Archive for the ‘Uncategorized’ Category

Not Your Fault

Posted: June 2, 2018 in Uncategorized

I’m cheating this week and posting another FF story. These 100-words have been rolling around in my head for three days and I had to write them down. Thanks to anyone who takes the time to read them.

For years I believed that
if you bothered
to dig deep enough
to look into my soul
and see me
me
for who I truly am
you would love me more

And, if you could decipher
the thoughts mixed into
the words I spoke
out of anger
or in defense
or defiance
you would love me more

But at last I realized
it wasn’t your fault
that our love was
withering like flowers
left too long in the sun

It was mine
for I sheltered my soul
and protected my thoughts
out of  fear
of being loved too much


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heylookawriterfellow

She’s the best.

Longtime readers of this blog know that I am crazy about Sarah Josepha Hale.

Sarah was the first female magazine editor in America. She was also one of the greatest magazine editor’s in America, transforming the struggling Godey’s Lady’s Book into the most widely read magazine in 19th century America. She used this magazine as a bully pulpit to promote positive change: charitable giving, healthy living, patriotic causes, college educations for women, and—most famously—a nationalized Day of Thanksgiving.

She also wrote books­­­­­—lots and lots of books—including Northwood, the first novel in the U.S. to condemn slavery (predating Uncle Tom’s Cabin by 25 years). She also wrote the most famous poem of all time: “Mary Had a Little Lamb.”

And she did all of this while raising five kids as a widowed, single mother.

Seriously, just how awesome is that?

Sarah’s life and achievements dazzle me; that’s…

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Edita’s Gift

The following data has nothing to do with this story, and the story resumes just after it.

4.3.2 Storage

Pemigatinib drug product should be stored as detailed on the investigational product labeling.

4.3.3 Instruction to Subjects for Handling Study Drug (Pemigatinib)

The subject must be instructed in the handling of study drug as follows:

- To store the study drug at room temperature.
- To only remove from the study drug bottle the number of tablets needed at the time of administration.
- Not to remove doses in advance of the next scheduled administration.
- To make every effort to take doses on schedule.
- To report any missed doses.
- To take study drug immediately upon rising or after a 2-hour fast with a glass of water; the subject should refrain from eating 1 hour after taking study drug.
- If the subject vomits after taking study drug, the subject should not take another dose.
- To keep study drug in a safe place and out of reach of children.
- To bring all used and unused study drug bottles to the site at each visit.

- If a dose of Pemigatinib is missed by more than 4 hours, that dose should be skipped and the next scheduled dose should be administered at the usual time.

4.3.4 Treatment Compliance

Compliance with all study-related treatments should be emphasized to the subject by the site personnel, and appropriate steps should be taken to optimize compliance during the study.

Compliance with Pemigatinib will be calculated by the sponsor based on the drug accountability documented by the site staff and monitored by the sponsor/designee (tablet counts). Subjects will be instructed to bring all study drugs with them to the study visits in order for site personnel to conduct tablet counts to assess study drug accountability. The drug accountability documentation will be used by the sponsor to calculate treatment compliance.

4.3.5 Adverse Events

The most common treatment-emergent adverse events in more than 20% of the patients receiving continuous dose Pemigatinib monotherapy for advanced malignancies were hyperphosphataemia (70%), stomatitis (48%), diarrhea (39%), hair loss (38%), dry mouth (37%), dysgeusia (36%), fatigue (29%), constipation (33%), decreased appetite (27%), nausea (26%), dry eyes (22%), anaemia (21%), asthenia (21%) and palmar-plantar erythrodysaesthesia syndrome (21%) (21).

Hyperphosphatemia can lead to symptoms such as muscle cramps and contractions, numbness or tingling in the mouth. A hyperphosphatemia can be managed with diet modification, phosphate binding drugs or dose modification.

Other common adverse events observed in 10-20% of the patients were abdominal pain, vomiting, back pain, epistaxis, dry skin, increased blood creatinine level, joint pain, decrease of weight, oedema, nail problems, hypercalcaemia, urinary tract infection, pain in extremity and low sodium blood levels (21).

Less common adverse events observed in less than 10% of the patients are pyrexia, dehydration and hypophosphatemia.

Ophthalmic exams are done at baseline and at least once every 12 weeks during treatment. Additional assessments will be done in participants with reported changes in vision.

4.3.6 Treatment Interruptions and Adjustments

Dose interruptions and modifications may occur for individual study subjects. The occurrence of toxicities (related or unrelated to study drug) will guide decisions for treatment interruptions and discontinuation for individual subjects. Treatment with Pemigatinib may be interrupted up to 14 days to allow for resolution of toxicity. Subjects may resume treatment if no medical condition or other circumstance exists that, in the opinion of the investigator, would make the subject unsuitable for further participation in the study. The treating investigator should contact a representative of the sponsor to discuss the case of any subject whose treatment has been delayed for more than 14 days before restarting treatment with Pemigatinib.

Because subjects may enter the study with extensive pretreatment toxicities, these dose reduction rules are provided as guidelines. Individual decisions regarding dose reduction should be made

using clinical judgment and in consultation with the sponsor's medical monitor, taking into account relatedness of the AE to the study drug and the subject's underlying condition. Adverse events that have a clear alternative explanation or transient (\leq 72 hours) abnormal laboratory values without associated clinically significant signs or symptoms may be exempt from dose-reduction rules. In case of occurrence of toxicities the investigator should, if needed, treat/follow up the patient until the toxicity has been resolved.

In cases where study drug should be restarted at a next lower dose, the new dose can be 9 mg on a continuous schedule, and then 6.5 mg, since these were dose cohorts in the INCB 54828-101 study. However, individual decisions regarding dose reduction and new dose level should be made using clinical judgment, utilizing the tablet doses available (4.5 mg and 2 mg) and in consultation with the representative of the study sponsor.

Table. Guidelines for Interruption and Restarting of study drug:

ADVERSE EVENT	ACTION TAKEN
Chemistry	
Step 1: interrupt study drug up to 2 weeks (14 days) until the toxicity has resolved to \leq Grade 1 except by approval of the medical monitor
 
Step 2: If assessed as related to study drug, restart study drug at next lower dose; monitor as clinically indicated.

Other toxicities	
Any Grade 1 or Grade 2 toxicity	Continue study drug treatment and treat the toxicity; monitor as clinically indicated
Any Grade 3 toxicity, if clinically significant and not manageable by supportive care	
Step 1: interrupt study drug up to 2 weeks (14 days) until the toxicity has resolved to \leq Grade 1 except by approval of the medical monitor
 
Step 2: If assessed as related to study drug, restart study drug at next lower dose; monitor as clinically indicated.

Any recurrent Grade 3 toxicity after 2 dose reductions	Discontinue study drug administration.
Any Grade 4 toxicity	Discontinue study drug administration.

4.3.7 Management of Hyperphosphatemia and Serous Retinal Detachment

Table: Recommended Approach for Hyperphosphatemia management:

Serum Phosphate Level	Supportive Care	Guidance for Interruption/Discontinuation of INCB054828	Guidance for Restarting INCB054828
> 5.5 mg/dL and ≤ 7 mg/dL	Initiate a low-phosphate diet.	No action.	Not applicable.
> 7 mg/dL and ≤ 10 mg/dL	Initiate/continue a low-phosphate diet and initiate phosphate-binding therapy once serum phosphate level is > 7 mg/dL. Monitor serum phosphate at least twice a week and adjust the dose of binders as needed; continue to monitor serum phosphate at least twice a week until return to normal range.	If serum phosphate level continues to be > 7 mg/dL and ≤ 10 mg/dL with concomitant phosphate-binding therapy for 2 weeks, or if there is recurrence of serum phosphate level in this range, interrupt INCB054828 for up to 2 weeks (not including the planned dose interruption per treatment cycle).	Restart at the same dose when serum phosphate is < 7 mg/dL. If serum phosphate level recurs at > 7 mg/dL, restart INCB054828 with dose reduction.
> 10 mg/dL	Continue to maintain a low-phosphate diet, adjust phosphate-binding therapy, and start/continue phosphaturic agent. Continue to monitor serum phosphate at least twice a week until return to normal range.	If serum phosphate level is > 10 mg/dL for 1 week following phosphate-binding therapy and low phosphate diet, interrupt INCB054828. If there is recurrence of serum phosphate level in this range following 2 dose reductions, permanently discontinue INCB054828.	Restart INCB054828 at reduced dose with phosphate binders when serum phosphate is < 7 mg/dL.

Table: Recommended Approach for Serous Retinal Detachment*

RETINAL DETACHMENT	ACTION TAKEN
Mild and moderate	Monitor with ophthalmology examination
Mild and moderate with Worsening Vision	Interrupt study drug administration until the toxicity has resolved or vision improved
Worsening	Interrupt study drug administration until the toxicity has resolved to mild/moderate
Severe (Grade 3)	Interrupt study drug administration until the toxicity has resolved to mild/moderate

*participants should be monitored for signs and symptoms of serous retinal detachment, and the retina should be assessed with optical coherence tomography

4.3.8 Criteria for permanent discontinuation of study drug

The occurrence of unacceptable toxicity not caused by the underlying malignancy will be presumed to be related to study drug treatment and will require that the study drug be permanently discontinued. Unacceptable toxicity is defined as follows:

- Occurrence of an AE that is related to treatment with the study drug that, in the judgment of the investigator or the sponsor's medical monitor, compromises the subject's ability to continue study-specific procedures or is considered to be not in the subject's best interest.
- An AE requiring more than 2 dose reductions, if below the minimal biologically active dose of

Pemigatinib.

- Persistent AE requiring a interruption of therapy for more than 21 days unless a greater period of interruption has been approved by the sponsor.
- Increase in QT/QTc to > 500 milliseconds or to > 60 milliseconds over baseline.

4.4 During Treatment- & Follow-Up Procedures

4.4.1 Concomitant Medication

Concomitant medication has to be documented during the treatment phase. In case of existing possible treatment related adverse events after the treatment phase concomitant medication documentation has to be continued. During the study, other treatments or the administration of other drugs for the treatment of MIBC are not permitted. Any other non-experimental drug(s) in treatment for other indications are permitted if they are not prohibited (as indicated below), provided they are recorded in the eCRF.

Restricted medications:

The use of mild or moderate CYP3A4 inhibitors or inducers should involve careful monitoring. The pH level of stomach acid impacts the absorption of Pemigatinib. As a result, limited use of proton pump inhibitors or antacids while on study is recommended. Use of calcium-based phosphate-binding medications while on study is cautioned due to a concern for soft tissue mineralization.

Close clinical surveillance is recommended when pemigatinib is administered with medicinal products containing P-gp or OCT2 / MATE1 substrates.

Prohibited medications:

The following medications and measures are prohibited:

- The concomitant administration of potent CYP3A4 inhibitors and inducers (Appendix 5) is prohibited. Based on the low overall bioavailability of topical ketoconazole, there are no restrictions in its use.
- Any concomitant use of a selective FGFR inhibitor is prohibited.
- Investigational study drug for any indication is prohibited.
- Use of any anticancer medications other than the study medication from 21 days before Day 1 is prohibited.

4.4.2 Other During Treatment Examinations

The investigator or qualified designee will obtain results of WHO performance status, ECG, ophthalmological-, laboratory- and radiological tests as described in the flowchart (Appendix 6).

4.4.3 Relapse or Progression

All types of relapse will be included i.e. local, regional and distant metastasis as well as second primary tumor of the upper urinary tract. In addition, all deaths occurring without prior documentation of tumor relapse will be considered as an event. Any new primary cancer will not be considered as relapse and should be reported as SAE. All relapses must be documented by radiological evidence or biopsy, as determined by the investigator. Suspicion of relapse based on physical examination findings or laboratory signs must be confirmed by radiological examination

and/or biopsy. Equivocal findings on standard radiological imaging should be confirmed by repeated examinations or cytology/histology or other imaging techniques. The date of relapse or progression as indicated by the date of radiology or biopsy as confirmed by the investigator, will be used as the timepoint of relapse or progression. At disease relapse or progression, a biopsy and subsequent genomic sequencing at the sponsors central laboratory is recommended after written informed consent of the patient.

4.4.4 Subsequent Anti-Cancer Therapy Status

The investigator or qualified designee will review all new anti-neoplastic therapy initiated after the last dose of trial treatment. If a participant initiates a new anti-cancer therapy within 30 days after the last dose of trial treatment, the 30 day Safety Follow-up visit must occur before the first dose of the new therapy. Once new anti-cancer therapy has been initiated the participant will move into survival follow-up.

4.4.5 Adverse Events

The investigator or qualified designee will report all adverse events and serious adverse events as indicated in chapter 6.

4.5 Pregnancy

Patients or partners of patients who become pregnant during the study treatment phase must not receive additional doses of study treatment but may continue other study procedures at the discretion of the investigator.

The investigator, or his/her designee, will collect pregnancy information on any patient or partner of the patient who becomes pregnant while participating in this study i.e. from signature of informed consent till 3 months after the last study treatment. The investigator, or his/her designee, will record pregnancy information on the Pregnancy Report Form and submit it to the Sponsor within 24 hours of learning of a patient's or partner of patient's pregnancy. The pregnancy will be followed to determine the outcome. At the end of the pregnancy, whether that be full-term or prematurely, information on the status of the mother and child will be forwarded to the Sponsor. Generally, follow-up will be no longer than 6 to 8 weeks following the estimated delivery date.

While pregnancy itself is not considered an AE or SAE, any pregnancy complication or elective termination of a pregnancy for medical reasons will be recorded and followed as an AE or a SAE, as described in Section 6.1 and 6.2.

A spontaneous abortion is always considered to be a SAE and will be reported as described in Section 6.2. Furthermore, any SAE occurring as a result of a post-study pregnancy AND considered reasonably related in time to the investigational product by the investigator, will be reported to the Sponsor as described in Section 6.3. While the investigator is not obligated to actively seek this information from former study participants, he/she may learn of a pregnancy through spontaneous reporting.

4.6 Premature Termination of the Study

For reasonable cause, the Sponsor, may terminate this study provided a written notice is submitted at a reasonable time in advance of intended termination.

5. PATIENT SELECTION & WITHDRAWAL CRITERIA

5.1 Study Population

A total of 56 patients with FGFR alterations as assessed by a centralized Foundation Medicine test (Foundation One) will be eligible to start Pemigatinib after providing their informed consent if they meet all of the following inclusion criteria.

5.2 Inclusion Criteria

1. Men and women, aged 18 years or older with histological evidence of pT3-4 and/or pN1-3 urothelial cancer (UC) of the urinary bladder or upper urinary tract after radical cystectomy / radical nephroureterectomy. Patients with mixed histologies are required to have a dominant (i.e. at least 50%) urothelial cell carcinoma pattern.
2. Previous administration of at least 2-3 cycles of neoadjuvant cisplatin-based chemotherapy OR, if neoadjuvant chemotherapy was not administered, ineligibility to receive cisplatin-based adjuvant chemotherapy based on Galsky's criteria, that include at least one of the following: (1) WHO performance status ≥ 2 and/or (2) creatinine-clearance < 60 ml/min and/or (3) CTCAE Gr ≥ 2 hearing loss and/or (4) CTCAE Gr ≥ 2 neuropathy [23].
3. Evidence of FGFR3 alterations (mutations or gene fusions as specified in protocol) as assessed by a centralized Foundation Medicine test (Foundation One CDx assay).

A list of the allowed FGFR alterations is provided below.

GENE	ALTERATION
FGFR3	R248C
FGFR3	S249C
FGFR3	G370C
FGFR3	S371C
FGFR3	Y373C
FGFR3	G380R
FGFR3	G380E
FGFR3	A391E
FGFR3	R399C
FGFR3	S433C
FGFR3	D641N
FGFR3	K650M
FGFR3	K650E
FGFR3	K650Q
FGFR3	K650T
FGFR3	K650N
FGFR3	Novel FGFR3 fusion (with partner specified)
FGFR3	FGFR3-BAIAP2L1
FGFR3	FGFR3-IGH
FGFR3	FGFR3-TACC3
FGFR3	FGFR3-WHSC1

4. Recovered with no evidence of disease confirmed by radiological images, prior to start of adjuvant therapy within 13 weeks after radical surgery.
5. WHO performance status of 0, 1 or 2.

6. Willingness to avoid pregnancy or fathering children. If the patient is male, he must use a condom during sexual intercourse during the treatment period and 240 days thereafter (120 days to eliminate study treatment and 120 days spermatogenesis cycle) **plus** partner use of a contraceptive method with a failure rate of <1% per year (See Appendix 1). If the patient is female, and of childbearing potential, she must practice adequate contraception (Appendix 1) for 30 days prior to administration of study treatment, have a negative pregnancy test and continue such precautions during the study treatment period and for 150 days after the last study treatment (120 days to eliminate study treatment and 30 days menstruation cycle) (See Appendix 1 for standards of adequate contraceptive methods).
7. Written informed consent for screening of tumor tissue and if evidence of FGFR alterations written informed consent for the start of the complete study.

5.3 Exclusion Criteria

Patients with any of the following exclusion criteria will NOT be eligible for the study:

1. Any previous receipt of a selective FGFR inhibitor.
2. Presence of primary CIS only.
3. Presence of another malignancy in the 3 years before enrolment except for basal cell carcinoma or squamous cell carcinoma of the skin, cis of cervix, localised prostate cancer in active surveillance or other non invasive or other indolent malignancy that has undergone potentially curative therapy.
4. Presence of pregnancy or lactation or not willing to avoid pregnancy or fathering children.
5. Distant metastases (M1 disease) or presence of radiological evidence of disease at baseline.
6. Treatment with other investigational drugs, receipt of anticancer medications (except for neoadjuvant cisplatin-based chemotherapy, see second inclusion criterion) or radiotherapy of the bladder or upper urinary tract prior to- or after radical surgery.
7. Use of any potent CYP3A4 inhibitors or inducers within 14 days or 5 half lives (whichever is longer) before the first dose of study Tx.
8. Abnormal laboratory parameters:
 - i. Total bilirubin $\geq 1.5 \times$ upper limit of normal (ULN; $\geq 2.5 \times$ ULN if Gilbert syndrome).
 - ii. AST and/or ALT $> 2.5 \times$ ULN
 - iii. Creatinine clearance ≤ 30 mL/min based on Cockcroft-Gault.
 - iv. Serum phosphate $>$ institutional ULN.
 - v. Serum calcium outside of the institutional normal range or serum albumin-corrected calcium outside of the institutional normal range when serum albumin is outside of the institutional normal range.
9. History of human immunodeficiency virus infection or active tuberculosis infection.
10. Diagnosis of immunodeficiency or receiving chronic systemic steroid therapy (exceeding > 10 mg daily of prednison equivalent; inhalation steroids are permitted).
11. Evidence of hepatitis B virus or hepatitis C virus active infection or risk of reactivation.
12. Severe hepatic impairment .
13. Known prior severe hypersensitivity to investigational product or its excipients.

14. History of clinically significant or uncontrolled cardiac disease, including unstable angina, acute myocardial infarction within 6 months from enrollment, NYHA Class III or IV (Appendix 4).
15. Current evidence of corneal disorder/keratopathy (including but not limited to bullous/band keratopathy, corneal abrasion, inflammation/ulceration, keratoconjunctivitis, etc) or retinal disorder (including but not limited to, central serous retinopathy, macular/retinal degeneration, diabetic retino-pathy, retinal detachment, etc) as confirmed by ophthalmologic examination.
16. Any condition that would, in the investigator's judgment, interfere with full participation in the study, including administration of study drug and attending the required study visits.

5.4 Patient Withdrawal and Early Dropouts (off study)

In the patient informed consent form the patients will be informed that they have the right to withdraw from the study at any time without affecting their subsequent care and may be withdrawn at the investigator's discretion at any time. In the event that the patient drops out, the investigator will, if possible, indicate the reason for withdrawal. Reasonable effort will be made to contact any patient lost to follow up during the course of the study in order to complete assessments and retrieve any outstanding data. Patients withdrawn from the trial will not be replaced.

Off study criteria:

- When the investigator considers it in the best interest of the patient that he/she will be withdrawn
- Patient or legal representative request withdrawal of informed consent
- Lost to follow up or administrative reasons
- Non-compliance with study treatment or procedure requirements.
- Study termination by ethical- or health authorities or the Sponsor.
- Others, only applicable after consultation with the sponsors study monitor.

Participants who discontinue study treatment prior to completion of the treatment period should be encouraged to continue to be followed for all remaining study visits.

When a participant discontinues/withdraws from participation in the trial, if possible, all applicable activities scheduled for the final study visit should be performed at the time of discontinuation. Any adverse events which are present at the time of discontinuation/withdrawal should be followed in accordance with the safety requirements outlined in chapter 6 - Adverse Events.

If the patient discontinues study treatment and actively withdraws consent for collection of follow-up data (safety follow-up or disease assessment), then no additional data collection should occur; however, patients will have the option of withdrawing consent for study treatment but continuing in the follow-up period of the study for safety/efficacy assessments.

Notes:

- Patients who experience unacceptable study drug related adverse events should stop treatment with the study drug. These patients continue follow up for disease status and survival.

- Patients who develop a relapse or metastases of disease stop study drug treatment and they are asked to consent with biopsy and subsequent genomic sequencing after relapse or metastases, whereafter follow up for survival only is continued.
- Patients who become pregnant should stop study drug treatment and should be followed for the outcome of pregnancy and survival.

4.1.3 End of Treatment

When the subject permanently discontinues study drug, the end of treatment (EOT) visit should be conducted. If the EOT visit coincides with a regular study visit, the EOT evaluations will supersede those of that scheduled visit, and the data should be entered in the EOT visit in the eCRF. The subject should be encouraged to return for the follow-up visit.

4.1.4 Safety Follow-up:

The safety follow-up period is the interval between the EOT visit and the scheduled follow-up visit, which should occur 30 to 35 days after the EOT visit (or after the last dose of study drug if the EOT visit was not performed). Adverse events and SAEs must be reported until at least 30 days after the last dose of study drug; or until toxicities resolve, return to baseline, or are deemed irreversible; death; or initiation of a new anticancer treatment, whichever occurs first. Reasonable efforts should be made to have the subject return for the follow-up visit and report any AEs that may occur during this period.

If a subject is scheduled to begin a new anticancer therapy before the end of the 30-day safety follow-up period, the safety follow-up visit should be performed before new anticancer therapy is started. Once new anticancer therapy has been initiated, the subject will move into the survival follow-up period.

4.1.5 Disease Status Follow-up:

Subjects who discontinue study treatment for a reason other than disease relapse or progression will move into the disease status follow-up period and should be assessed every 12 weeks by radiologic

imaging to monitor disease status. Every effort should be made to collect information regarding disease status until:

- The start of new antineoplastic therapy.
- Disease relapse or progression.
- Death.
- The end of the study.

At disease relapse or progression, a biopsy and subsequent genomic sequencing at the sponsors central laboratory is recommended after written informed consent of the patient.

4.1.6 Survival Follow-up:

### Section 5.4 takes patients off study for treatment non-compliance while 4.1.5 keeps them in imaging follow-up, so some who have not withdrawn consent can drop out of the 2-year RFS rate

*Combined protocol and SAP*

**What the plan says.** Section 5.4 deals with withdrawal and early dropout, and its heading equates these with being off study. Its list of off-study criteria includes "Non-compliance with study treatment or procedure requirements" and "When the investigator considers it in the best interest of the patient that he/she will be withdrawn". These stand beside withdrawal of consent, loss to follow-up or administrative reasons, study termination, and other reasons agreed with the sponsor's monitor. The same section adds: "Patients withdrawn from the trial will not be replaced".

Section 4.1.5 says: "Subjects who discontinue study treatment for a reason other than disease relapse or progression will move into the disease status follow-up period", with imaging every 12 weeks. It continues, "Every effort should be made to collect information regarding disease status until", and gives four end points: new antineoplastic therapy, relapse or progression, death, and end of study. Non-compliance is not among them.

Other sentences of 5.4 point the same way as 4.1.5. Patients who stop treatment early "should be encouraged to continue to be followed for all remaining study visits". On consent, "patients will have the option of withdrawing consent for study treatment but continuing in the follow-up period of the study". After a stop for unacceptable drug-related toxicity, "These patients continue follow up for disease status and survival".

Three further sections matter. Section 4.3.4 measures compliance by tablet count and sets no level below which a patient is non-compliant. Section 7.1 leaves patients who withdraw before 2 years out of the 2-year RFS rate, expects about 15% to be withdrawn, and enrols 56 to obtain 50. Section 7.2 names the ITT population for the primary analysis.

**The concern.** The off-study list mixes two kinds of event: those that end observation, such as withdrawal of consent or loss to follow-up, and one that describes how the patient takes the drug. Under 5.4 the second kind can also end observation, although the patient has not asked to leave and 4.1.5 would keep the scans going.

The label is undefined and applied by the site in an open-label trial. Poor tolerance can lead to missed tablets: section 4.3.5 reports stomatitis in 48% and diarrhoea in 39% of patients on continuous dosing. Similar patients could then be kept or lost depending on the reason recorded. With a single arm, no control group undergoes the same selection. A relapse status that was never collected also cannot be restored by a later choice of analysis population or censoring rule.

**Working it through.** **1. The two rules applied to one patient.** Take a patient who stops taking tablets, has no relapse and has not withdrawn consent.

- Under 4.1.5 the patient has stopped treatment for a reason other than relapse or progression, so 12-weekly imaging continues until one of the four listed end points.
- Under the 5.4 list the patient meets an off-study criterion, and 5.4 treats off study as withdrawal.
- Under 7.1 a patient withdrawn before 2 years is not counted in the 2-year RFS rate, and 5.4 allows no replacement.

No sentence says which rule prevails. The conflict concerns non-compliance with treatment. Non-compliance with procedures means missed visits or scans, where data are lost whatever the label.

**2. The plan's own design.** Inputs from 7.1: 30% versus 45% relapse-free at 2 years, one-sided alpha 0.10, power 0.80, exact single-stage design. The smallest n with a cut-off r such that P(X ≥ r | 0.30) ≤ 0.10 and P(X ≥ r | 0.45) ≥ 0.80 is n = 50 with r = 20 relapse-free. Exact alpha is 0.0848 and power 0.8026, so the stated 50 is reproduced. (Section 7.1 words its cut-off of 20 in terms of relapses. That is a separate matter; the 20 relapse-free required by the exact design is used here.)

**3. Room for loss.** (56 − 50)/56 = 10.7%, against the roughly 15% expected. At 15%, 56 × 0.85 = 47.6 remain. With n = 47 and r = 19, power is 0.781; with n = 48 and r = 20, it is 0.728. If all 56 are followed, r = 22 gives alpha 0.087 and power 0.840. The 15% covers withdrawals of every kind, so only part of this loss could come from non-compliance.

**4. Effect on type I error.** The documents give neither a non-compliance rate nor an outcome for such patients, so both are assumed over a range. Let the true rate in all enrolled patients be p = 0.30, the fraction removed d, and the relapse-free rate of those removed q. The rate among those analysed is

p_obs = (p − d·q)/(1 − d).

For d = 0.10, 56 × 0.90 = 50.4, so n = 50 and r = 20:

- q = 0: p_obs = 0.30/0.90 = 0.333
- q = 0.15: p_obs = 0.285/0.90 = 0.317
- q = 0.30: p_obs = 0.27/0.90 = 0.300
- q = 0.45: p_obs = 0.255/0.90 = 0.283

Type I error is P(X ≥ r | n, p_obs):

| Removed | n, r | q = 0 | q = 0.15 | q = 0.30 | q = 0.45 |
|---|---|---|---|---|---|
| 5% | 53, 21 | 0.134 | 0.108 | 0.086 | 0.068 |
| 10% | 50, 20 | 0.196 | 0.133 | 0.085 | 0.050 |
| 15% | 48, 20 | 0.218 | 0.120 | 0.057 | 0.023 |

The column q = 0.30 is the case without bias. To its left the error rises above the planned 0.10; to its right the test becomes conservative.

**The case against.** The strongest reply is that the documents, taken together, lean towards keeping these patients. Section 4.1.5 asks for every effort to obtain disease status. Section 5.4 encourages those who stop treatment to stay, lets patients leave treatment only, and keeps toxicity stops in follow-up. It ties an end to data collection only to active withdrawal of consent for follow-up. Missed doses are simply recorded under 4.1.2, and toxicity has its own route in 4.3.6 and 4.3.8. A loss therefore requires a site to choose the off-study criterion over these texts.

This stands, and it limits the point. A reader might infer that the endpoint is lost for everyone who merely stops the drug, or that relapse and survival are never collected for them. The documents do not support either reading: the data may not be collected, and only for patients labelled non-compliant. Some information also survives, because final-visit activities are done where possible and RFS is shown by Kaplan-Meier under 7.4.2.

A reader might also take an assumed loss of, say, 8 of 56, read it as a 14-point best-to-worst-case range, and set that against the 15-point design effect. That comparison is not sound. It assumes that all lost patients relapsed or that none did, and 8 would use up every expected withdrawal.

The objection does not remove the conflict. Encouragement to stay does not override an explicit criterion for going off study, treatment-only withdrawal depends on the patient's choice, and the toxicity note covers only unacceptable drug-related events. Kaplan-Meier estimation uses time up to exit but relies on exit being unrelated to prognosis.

Posted: February 24, 2018 in Uncategorized

Pegman took us on a trip to Karlovy Vary, Czech Republic. Thanks! Pegman for getting our collective minds set to create a 150-word story.

As a child, Edita wanted not just a single dollhouse, but an entire village.
Having wealthy parents helped and through the years, Edita collected house after house, painted them in colors that made her happy.
Through time, Edita put trees beside the houses, cherry trees with delicate pink blossoms in spring and maples with fiery red leaves in fall.
She added spruce trees in parks, merry-go-rounds and a river littered with sailboats and swans.
By the time she was twenty, tiny birds floated in the air above her village and fox prowled the forests.
When she was forty, Edita’s parents died, leaving her millions.
She added a school and churches of every denomination, stores, and two hospitals.
Clothing stores popped up after Edita turned seventy and she was becoming tired.
Ten years later, Edita passed away, leaving her village to people arriving from foreign shores
so they could have a home of their own.

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The Priests

Posted: November 18, 2017 in Uncategorized

Today, Pegman took us to San José el Huayate, Chiapas, Mexico.

“Come,” they said.
“Offer your soul to God,” they said.
Words: Let Him protect and guide you. He alone offers peace.
More: Poverty will be annihilated. Evil banished. Your people will thrive beneath His benevolent gaze.
Still more: Crops will multiply, tenfold. Village children will flourish, grow tall and strong and smart.

When we did all that was asked, the truth swallowed us whole.
In spite of an exact amount of rain and sun, crops died.